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What is Norwegian Foods Big Advantage?

NORWAY - The country's food industry has jointly decided that it would like to see more research into what drives consumer choice and what consumers think about Norwegian products. The industry would also like to see more research into healthy Norwegian products and careful and gentle new techniques.

The members of Norways food industry are competitors, but they also seek to collaborate. They have come up with more than 20 project ideas that are based on common research needs. Themes for future research needs include healthier products, prevention of obesity, consumer choice and quality of raw materials.


The food industry should increasingly seek support for collaboration projects say (left to right) Roald Gulbrandsen of NHO Mat og Drikke, Johanne Brndehaug of Tine and Anders Leine of the Norwegian Agricultural Authority. [Photo: Nofima]

We want to see research that can substantiate the advantages and benefits of Norwegian food. A deeper understanding of cultivation conditions, component substances and other factors that characterise Norwegian food could be utilised in marketing Norwegian food products. This could give the Norwegian food industry a competitive edge, both nationally and internationally, says Johanne Brndehaug of Tine. She is the spokesperson of a group that has been working on defining the food industrys priorities for the next two years.

Research throughout the value chain was a recurrent theme when about 40 people from the biggest Norwegian food companies, research institutions and professional circles in the food industry assembled for a dialogue meeting at Gardermoen. The purpose was to prioritise those areas that should be focused on over the coming years.

The meeting was organised by the Norwegian Technology Platform (NTP) Food for Life, which is chaired by NHO Mat og Drikke, with Nofima as secretariat. Norwegian companies from the blue and green sectors, research and development centres and representatives of the research funds and the Research Council of Norway all attended.

Collaborate, says the Research Council of Norway

We expect collaboration between food companies, and applications from several companies with identical needs will be prioritised. Applications will carry more weight if companies work together, was the challenge from Unni Rst of the Research Council of Norway regarding applications for the 2011 Food Programme.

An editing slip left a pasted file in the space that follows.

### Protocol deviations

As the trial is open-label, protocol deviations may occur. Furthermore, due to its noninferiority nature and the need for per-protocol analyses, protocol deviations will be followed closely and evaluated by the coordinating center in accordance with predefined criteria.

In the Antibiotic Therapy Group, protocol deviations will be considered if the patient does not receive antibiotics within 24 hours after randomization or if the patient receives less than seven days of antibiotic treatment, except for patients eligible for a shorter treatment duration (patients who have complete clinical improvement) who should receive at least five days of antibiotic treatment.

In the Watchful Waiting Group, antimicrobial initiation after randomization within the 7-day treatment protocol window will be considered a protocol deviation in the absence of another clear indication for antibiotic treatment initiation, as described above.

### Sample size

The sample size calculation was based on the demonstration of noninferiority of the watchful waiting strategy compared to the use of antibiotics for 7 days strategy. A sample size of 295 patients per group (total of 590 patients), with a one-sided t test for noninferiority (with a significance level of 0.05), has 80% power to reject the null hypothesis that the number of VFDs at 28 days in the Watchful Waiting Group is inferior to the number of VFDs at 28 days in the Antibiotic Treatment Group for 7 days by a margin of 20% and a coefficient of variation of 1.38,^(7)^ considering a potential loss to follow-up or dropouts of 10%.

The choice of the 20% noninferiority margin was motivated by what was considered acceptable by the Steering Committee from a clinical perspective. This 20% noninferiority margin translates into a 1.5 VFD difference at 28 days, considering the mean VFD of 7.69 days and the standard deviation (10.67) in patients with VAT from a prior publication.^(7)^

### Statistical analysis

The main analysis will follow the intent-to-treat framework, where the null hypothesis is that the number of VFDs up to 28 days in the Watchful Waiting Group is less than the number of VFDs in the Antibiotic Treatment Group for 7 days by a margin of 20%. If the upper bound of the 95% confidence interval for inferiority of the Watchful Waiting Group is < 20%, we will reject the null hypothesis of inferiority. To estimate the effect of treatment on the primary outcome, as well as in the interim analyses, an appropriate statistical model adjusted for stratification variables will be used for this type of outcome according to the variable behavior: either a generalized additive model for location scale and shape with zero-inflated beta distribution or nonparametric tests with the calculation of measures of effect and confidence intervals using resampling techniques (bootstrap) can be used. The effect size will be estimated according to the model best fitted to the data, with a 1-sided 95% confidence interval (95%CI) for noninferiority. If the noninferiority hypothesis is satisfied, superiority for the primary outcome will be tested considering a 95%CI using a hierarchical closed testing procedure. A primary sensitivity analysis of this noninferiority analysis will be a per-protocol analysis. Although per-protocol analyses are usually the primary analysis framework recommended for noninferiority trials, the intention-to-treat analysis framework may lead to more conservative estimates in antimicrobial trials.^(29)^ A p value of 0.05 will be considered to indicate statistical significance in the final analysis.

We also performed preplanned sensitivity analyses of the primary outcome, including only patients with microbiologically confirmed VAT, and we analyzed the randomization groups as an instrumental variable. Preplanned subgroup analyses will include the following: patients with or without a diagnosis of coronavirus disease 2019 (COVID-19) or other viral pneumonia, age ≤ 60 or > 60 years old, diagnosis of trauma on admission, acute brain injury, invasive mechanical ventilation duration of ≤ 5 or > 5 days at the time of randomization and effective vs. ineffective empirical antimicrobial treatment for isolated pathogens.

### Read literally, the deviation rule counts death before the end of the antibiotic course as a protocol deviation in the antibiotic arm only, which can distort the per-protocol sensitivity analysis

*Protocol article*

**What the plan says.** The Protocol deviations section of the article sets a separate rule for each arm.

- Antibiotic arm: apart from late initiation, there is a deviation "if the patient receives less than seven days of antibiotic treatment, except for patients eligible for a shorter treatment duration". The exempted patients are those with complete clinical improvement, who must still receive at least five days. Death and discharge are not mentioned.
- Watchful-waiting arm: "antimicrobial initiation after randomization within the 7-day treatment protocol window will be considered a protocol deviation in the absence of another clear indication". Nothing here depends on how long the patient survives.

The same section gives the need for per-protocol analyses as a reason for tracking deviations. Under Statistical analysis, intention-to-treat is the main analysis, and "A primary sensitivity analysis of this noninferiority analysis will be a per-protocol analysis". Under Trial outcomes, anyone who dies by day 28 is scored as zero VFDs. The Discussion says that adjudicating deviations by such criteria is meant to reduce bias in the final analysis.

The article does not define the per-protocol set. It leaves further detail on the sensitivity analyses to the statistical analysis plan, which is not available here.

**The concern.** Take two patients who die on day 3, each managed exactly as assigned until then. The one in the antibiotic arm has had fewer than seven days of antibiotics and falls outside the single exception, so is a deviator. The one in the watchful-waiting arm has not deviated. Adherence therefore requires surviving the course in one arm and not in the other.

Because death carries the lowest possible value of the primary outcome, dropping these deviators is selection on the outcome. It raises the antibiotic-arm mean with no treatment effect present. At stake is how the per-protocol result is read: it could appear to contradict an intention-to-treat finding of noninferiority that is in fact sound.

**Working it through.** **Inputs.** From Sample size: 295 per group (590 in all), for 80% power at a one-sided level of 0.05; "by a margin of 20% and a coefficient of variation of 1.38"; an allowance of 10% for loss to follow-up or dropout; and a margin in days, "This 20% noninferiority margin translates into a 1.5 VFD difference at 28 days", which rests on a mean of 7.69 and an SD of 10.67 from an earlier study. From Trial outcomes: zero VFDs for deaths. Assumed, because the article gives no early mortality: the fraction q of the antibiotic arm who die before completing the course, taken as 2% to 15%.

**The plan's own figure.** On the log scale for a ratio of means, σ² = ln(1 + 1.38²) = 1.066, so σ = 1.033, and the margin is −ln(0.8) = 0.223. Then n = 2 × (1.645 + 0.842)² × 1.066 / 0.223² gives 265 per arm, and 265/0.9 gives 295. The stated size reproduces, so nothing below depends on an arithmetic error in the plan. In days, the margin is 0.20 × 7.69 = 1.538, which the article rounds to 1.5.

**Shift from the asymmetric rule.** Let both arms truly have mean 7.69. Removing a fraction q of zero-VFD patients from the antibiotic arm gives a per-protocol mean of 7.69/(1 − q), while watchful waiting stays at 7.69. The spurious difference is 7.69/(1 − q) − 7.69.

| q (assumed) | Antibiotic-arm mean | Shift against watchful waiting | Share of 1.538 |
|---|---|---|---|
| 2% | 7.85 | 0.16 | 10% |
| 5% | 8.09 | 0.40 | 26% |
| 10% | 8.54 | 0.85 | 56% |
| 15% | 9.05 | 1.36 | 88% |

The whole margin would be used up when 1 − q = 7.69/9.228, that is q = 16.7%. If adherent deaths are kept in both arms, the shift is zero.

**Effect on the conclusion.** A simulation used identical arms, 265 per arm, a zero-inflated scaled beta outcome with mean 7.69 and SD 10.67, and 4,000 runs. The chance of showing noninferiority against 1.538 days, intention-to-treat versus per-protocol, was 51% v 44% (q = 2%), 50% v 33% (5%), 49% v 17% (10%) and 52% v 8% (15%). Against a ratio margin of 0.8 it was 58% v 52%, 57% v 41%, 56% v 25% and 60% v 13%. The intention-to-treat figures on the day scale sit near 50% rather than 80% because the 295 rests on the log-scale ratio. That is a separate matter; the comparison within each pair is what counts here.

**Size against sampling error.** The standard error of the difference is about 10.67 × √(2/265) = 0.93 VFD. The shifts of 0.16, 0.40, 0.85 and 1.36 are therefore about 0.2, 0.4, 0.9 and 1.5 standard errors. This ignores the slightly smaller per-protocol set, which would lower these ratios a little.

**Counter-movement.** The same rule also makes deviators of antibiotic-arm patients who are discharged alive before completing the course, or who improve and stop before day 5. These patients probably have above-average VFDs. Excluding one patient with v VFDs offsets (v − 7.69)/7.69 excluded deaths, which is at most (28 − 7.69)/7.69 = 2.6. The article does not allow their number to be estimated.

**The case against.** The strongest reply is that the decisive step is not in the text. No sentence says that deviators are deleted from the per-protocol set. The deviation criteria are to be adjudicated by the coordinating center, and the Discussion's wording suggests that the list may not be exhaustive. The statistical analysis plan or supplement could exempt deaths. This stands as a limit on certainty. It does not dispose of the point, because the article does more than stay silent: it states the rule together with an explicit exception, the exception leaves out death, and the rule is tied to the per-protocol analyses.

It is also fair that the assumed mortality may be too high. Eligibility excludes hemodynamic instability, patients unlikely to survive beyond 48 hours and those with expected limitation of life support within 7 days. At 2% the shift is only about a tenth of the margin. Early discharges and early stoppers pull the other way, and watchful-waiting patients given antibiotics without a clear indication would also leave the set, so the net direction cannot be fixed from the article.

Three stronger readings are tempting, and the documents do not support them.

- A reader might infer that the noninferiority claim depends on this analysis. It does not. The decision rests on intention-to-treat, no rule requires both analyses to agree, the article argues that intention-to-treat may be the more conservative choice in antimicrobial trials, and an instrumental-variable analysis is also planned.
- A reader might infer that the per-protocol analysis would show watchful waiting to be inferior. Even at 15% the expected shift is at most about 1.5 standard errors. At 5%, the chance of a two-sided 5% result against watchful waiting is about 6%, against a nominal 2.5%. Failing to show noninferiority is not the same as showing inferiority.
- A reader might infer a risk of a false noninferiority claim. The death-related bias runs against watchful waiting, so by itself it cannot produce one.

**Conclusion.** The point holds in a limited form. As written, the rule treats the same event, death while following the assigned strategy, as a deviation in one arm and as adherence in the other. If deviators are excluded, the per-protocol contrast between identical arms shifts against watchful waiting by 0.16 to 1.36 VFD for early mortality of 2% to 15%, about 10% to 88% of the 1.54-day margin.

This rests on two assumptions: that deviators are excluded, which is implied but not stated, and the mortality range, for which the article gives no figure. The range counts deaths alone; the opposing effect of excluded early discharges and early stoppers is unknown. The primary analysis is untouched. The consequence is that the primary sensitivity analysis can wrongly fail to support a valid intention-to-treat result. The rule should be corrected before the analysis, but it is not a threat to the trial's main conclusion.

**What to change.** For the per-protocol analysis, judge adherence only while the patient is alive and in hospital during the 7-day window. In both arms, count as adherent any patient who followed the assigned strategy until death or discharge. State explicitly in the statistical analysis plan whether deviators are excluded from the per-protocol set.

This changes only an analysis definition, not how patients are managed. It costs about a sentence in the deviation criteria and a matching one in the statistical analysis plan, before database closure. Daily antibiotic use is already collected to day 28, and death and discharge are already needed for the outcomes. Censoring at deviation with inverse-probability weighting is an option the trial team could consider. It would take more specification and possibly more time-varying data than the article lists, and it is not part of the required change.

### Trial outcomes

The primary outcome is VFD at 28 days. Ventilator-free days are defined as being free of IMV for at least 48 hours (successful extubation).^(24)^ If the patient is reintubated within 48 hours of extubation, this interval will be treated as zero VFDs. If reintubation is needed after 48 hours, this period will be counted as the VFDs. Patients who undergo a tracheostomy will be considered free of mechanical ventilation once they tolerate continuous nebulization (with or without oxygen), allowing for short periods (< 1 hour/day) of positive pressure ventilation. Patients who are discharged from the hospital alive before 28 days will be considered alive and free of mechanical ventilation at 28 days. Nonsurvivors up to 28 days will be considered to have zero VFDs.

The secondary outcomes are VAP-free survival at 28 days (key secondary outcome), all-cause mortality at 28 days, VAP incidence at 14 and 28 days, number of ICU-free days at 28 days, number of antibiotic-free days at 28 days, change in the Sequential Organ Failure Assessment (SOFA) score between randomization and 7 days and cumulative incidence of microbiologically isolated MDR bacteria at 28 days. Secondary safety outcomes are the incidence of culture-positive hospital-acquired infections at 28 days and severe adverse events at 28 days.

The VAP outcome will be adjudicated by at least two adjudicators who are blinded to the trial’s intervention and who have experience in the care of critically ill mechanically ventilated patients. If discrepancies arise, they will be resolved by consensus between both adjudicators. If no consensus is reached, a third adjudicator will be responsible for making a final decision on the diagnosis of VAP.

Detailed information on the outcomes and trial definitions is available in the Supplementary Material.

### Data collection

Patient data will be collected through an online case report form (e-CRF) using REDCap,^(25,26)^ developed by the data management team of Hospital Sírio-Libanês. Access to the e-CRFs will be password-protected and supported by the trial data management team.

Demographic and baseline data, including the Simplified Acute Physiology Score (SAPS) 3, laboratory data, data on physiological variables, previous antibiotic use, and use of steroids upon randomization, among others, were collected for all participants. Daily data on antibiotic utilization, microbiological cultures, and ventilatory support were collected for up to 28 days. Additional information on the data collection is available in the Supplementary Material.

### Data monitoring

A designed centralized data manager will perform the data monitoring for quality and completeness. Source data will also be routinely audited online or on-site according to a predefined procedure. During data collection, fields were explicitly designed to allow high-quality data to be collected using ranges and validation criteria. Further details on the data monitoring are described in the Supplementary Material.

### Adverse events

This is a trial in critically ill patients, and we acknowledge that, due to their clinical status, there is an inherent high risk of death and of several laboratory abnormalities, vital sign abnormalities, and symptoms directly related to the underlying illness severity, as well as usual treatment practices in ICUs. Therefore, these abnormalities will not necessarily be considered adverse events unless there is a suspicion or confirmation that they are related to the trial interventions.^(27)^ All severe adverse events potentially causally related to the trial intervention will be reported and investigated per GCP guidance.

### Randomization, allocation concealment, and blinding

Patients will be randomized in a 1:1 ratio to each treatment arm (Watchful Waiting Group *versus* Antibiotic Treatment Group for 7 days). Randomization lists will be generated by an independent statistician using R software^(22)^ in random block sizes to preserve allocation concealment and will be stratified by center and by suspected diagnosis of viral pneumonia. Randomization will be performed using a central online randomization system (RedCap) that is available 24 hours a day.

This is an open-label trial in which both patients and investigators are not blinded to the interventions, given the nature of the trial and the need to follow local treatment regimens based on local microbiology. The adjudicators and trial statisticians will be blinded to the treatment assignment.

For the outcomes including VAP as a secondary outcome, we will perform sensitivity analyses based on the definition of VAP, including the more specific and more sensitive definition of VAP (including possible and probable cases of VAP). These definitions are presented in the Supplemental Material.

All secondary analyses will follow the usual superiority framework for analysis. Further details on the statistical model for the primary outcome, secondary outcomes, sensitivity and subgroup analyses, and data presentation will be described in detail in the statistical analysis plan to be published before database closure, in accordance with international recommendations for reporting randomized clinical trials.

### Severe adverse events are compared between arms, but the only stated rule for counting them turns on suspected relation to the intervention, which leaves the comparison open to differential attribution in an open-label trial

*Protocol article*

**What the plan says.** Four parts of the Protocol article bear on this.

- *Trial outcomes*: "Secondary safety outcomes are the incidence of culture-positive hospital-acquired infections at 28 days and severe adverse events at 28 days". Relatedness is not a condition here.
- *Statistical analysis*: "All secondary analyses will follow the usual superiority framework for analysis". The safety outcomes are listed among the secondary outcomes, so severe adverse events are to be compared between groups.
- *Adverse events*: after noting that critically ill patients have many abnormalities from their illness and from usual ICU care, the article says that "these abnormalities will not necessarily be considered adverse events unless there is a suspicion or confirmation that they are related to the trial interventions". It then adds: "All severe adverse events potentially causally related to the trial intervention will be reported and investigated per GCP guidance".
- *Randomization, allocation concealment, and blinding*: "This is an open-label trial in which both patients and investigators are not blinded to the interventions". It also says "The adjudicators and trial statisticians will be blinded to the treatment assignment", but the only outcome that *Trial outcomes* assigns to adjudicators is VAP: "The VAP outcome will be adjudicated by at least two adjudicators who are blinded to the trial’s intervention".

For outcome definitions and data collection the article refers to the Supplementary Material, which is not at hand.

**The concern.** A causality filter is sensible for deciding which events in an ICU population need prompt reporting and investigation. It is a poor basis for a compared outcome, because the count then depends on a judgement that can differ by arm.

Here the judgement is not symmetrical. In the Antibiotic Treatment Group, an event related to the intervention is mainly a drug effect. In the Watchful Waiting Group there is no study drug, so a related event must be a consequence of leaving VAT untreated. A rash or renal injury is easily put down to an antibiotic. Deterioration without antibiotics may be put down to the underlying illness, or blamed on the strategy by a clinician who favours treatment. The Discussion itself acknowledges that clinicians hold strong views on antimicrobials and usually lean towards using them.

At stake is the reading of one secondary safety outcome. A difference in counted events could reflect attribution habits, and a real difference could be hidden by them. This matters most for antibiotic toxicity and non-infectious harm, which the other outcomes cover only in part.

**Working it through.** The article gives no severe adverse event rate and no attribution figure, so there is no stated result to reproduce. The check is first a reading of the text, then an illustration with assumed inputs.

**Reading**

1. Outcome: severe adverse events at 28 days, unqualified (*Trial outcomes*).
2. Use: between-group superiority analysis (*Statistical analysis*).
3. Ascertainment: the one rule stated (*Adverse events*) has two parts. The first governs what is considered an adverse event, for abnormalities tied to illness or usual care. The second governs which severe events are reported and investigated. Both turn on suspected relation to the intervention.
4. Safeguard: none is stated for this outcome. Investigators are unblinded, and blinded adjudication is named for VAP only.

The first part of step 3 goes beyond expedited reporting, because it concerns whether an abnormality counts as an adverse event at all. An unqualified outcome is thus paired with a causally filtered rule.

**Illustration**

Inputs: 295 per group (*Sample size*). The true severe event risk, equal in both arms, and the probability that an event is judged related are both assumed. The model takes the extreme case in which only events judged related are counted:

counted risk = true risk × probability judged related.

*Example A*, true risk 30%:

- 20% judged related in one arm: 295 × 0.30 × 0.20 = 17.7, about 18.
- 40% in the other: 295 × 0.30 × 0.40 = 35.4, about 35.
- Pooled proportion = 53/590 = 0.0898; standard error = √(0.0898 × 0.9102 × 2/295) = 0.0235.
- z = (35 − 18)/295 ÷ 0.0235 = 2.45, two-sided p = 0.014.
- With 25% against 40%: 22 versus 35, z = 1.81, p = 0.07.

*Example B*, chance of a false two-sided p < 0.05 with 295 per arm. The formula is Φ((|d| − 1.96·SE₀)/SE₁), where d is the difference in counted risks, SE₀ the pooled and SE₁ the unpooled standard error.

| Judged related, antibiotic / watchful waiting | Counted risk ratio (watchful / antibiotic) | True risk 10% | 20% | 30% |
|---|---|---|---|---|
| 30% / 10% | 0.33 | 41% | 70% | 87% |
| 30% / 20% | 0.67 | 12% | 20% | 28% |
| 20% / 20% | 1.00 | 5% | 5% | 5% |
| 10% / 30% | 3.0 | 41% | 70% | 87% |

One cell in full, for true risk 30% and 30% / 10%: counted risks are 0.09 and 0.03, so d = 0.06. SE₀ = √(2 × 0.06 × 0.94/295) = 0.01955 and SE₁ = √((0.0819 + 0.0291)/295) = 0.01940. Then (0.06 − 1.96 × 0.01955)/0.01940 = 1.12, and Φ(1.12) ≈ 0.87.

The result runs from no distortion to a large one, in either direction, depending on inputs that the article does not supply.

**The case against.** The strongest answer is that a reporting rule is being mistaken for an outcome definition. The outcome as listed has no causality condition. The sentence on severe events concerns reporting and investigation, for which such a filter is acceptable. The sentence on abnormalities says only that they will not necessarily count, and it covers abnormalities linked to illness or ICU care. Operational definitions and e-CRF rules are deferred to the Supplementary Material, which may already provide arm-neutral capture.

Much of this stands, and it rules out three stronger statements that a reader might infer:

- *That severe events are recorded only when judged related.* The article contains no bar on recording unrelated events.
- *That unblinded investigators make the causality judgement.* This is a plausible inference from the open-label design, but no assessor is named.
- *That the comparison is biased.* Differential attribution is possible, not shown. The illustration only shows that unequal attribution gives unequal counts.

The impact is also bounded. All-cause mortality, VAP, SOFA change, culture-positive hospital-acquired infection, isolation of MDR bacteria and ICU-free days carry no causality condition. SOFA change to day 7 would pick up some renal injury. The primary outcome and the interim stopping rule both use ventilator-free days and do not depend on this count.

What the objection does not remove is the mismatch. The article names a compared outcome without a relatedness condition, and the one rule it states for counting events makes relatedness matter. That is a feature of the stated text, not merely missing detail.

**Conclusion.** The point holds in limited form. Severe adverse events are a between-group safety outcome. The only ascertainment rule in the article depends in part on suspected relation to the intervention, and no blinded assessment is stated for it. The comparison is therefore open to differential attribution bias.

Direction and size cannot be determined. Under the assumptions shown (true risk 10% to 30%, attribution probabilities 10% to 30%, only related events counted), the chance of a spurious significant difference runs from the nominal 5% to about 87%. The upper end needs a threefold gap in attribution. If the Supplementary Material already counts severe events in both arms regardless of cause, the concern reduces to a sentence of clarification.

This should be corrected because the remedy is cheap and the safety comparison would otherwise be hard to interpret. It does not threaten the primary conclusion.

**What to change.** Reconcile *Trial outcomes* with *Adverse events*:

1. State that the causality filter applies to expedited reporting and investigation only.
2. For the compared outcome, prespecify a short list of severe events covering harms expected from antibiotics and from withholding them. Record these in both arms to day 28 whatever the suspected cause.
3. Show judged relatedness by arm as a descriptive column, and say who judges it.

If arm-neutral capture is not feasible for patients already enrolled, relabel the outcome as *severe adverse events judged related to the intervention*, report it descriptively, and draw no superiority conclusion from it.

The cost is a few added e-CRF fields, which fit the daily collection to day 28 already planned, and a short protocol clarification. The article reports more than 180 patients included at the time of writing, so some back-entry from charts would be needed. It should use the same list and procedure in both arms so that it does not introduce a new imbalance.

The needs of the food companies determine the research topics being announced in the Food Programme. That is why we want to meet the companies through NTP Food for Life. Your priorities should coincide with ours, Rst told the meeting delegates. She went on to say that the initiative for project applications must lie with the companies and that the researchers should be service partners.

We have had a budget increase from the Ministry of Agriculture and Food for 2011 and the announcements have already been made, with the deadline for applications set at 16 February, said Unni Rst.

Celebrating increased funding

Roald Gulbrandsen of NHO Mat og Drikke was also delighted about the Ministry of Agriculture and Foods focus on research and development.

The ministry has just offered about NOK 8 million extra funding for food related research in 2011. That is very good news. Without this extra funding there would have been no room for user-controlled projects. Innovation in the industry involves high risk for the companies, so the industry depends on a secure regulatory framework, said Roald Gulbrandsen.

Unni Rst also encouraged commitment further into the future. The Research Council of Norway is working on plans for 2013 and beyond and wishes to have a planning dialogue with Food for Life about priorities for long term research after 2013.

Arcus shared its experience

Ivan Abrahamsen of Arcus has worked with the SINTEF and Nofima research centres to improve production processes, such as for the filtering and maturing of aquavit. He concludes that Arcus has both gained new expertise in processes and changed production during the project period. As a result of this, costs and investments have been substantially reduced. His experience of working with research centres has been positive.

The minimum requirement for the research centres is that they must know about our production process If they do not, I expect them to familiarise themselves with it. It is also important that results are put in context when reports are provided by the research centres. When it comes down to it, management is concerned about one thing that the project results in a financial benefit. The Sapiva project enabled us to reduce our costs and investments substantially. We also improved our knowledge, gained a greater understanding of the technology, optimised production processes and improved collaboration right across the organisation, concludes Ivan Abrahamsen. The results of the project have been used in the design of a new plant at Hjellersen.

the Fish Site Editor

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